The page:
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FOCUS: Japan forced to reconsider “pressure” policy toward N. Korea

SINGAPORE — Japan has reached a turning point in deciding whether it will continue to advocate “pressure” on North Korea, as its close ally, the United States, has leaned toward dialogue with Pyongyang.

 

Japanese Prime Minister Shinzo Abe has reiterated in recent years, back when North Korea was still ratcheting up tensions, that maintaining “pressure” on Pyongyang is vital to compel it to discard its nuclear weapons and ballistic missiles.

 

But Abe has been forced to withdraw his signature policy toward North Korea in the wake of U.S. President Donald Trump’s pledge to refrain from using the word “maximum pressure” ahead of the upcoming summit between Washington and Pyongyang on June 12 in Singapore.

 

On Friday, Trump, who has developed strong personal relations with Abe since taking office in January 2017, said he does not want to use the term “maximum pressure” anymore because the United States and North Korea are now “getting along.”

 

Trump’s remarks led to Japanese Defense Minister Itsunori Onodera amending the speech he delivered Saturday at a session of the Asia Security Summit, known as the Shangri-La Dialogue, which took place in Singapore for three days from Friday.

 

According to a speech draft obtained by Kyodo News last week, Onodera was supposed to say that it is necessary to “maintain maximum pressure” on North Korea.

 

In the actual speech, Onodera said it is necessary to “maintain maximum pressure that has been currently imposed on North Korea,” apparently trying to give the impression that Japan is not considering putting more pressure on Pyongyang.

 

“We had to change some expressions in the speech, immediately after we knew President Trump made the comments,” a Japanese Defense Ministry official said.

 

Nevertheless, Onodera was lambasted at the session by South Korean Defense Minister Song Young Moo, who has emphasized the importance of talks with the North to achieve denuclearization on the divided peninsula.

 

Japan has “hurt” dialogue with North Korea, Song said.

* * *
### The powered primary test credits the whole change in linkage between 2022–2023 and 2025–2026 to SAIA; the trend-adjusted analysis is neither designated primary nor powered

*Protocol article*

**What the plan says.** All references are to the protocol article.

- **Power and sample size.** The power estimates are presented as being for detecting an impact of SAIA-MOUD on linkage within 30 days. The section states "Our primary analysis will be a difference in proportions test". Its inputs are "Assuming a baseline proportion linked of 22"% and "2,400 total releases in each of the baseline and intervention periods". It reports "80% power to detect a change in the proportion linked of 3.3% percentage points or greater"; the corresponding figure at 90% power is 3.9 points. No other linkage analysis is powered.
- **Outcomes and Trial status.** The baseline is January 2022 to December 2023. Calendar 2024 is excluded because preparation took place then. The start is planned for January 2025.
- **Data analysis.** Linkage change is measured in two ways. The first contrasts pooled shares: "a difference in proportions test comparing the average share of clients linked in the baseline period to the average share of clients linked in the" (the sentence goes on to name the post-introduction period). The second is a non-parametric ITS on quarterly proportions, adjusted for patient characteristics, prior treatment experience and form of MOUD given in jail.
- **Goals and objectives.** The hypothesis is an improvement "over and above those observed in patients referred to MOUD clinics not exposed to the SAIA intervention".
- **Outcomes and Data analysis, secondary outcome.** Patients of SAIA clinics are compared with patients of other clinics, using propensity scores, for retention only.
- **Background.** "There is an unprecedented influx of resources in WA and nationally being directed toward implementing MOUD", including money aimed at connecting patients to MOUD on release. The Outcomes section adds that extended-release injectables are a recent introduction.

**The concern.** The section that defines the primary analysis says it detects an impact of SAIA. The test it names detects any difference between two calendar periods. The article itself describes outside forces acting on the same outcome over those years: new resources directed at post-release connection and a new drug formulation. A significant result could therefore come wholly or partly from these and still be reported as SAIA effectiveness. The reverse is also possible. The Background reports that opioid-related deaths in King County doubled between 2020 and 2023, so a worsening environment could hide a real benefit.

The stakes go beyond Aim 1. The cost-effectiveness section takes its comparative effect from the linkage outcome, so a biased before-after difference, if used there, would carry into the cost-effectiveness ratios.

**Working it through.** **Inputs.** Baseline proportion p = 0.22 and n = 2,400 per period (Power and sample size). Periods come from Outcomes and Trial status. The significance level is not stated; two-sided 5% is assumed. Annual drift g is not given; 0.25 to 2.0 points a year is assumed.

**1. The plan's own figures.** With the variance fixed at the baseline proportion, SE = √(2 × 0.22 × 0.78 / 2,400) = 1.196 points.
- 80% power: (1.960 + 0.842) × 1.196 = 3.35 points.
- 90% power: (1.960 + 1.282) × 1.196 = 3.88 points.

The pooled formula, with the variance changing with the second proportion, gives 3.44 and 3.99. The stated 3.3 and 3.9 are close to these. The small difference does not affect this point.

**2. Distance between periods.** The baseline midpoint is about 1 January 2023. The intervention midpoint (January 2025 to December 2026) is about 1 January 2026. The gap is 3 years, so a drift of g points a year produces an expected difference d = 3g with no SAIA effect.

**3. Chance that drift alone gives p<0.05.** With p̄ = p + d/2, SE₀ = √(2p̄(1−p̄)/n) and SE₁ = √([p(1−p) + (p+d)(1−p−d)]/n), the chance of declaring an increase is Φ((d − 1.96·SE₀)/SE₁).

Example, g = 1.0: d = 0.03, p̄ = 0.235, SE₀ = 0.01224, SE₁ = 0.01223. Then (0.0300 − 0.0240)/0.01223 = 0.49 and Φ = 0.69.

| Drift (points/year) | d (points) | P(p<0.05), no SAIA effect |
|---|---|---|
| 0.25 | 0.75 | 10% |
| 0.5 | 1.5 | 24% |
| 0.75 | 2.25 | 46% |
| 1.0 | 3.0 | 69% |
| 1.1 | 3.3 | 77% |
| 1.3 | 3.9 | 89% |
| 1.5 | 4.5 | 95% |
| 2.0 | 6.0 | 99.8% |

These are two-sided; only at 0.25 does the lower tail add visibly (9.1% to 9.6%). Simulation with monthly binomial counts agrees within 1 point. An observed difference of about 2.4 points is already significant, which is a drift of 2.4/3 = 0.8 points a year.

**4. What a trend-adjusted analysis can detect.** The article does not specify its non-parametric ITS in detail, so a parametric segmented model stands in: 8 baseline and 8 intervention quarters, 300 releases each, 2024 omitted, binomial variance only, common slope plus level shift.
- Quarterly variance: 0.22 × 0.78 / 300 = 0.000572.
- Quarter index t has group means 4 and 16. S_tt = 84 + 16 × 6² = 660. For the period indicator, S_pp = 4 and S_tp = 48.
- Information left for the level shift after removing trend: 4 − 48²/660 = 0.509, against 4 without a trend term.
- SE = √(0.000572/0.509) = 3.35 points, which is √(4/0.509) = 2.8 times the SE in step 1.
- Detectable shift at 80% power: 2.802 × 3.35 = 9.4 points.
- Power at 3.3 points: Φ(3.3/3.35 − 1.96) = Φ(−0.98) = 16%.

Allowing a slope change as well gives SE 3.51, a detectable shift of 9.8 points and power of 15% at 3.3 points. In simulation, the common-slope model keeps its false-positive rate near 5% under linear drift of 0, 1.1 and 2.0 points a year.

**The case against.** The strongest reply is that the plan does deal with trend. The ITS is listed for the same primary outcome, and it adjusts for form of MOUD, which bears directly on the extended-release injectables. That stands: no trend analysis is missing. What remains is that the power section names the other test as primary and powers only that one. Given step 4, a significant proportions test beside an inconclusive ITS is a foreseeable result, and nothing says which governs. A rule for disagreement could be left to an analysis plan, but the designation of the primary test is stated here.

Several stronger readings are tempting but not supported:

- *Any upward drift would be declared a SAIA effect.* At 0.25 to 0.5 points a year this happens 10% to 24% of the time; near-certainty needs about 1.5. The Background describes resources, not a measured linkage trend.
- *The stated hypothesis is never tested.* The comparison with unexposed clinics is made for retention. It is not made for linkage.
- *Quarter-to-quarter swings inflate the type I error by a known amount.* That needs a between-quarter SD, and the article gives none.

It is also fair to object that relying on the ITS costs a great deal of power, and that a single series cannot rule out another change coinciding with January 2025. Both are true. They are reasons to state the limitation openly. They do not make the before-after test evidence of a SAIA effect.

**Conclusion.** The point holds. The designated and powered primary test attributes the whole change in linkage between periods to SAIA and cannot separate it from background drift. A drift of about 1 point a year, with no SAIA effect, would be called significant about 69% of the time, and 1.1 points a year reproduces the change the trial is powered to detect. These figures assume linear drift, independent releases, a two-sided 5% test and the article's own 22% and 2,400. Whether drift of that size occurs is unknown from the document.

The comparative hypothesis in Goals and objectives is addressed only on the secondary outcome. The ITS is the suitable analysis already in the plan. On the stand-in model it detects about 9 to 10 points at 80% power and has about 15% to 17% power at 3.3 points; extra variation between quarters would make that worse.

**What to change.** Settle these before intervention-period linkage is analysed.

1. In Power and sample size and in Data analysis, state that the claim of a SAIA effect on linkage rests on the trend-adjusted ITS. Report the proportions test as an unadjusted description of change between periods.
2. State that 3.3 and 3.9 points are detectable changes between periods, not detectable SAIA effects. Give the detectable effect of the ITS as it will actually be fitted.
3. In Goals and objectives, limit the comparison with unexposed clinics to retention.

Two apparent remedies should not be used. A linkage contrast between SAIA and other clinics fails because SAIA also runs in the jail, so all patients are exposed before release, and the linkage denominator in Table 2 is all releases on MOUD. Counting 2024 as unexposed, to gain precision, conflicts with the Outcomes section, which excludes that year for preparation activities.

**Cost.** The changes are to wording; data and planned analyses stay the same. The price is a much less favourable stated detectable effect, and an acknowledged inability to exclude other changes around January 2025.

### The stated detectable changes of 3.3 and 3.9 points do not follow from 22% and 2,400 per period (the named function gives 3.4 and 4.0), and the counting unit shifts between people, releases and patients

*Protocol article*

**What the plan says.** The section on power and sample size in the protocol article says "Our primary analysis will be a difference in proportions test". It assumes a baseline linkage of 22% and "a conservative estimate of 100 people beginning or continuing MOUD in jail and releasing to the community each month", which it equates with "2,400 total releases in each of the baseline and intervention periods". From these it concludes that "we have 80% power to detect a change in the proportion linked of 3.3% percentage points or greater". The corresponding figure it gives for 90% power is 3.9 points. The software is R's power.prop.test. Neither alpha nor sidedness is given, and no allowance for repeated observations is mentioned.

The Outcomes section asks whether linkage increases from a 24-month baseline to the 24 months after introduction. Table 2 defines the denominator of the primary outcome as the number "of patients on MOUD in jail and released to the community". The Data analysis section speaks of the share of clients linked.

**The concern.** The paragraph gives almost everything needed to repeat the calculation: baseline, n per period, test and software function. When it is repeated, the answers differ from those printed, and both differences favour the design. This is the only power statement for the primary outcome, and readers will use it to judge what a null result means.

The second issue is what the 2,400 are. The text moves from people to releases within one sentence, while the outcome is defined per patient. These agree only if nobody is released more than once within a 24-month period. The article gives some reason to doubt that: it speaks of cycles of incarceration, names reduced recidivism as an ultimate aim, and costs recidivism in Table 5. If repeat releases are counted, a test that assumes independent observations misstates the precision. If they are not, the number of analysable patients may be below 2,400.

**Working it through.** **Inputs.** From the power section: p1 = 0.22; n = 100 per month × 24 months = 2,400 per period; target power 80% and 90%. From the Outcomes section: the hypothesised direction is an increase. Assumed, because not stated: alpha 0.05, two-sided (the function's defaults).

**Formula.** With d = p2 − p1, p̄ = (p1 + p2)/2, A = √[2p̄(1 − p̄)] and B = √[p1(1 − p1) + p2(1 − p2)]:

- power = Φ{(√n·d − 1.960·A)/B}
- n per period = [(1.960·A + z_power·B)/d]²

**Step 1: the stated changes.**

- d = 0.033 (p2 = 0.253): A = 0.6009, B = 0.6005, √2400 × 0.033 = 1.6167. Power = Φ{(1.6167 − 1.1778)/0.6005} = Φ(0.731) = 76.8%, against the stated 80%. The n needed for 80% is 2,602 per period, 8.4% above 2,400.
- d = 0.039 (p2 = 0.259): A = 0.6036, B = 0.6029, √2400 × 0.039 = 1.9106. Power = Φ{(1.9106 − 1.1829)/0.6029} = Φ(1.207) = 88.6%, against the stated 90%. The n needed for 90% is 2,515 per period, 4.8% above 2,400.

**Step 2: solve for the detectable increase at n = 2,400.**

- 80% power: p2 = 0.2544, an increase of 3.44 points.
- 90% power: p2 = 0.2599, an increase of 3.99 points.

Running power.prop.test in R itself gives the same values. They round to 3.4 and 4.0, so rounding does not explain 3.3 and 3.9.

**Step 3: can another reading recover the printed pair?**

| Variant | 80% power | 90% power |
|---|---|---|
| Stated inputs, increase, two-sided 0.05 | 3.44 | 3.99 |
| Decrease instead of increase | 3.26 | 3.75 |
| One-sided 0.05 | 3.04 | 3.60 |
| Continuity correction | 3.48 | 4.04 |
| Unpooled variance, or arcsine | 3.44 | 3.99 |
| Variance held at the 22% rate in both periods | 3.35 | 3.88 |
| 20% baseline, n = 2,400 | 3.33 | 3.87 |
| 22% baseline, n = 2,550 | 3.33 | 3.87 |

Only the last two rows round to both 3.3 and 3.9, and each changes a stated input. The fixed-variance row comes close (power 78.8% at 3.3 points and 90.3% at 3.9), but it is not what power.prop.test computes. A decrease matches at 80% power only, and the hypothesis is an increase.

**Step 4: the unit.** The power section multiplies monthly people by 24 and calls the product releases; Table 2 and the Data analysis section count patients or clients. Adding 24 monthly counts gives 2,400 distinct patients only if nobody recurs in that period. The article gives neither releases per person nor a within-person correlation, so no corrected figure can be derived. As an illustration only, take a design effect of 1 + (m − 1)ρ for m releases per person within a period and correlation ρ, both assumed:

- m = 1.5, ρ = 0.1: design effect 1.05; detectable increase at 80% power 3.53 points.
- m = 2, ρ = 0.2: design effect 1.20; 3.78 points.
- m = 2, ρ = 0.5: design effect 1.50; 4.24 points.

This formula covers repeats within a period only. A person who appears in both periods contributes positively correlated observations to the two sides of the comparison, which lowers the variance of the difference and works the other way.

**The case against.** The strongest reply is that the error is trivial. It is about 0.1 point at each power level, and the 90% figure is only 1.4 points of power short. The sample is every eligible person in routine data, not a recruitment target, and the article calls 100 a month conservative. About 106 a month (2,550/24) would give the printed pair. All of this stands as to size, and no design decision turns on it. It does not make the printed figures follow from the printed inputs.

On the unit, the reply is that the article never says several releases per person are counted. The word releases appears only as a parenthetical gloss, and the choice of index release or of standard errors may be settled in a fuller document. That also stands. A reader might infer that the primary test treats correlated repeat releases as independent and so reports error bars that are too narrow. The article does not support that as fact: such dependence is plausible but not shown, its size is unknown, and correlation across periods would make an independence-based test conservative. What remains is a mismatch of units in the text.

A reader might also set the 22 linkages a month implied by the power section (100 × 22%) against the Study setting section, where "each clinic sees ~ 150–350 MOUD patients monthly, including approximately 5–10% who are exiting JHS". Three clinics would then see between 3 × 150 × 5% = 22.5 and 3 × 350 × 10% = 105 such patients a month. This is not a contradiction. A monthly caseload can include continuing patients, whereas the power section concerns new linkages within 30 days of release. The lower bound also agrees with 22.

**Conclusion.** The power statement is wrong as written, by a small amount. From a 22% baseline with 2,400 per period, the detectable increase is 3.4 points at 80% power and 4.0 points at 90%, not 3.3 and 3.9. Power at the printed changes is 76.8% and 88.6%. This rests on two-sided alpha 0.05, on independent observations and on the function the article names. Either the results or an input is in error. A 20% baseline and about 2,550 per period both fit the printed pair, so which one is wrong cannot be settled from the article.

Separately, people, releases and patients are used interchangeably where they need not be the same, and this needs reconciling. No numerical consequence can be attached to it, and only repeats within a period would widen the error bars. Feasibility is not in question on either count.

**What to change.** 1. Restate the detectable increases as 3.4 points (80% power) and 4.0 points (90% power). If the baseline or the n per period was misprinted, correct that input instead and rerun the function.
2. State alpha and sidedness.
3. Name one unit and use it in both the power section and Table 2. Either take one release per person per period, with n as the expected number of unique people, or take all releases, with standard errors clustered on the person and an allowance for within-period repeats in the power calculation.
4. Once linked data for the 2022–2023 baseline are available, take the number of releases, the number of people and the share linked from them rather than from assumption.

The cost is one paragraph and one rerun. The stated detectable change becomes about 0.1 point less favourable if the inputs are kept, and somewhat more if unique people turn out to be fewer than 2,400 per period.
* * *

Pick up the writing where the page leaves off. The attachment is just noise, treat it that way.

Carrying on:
Later Saturday, Onodera shied away from using the word “pressure” with regard to North Korea at a press conference following a trilateral meeting with his U.S. and Australian counterparts, Jim Mattis and Marise Payne.

 

Among Japanese journalists covering Onodera’s moves, speculation is rife that Abe’s government has modified its policy in consideration of the United States.

 

On Sunday, Onodera held trilateral talks with Mattis and Song. At their previous meeting in October last year, the three defense chiefs agreed to continue putting maximum pressure on North Korea to resolve Pyongyang’s nuclear crisis.

 

After the latest trilateral gathering, Onodera said only, “Japan, the United States and South Korea have so far basically agreed to maintain pressure.”

 

The word “pressure” was not incorporated in a joint statement released after their talks. Instead, the significance of dialogue with North Korea was stressed.

 

“The three ministers welcomed the results of the two recent Inter-Korean Summits” in April and May, the statement said, adding they “noted the positive changes that have been bought about are setting favorable conditions for the U.S.-North Korea Summit.”

 

Onodera indicated Japan has made minor adjustments to its policy, telling reporters, “Pressure and dialogue will go together.”

 

Even after North Korea’s conciliatory gestures and active diplomacy since the beginning of the year, Japan has warned against Pyongyang’s “smile diplomacy,” through which Tokyo says it is aiming to weaken international economic sanctions against it.

 

Abe said at a joint press conference with Trump on April 18 in Palm Beach, Florida, that they “completely” agreed to keep maximum pressure on Pyongyang, more than one month after the U.S. President decided to hold a summit with North Korean leader Kim Jong Un.

 

When Abe visited Trump Tower in New York in November 2016, he explained the necessity of putting pressure on North Korea, as the then president-elect did not have any policy toward Pyongyang’s nuclear threat, a source close to the matter told Kyodo News.

 

“Mr. Abe has been proud of himself, believing he has succeeded in prodding President Trump to maximize pressure on North Korea,” the source said.

 

The situation, however, has been drastically changing in recent months. Kim has held talks with Chinese President Xi Jinping and South Korean President Moon Jae In twice separately since March, and he is scheduled to meet with Trump.

 

As expectations are rife that Kim will meet with Russian President Vladimir Putin in the not-so-distant future, Abe is likely to become the only leader who is not able to communicate with North Korea among member countries of the long-stalled six-party talks on North Korea’s nuclear program.

 

“Prime Minister Abe may have been left at the altar,” Yuichiro Tamaki, co-head of the opposition Democratic Party for the People, told reporters.

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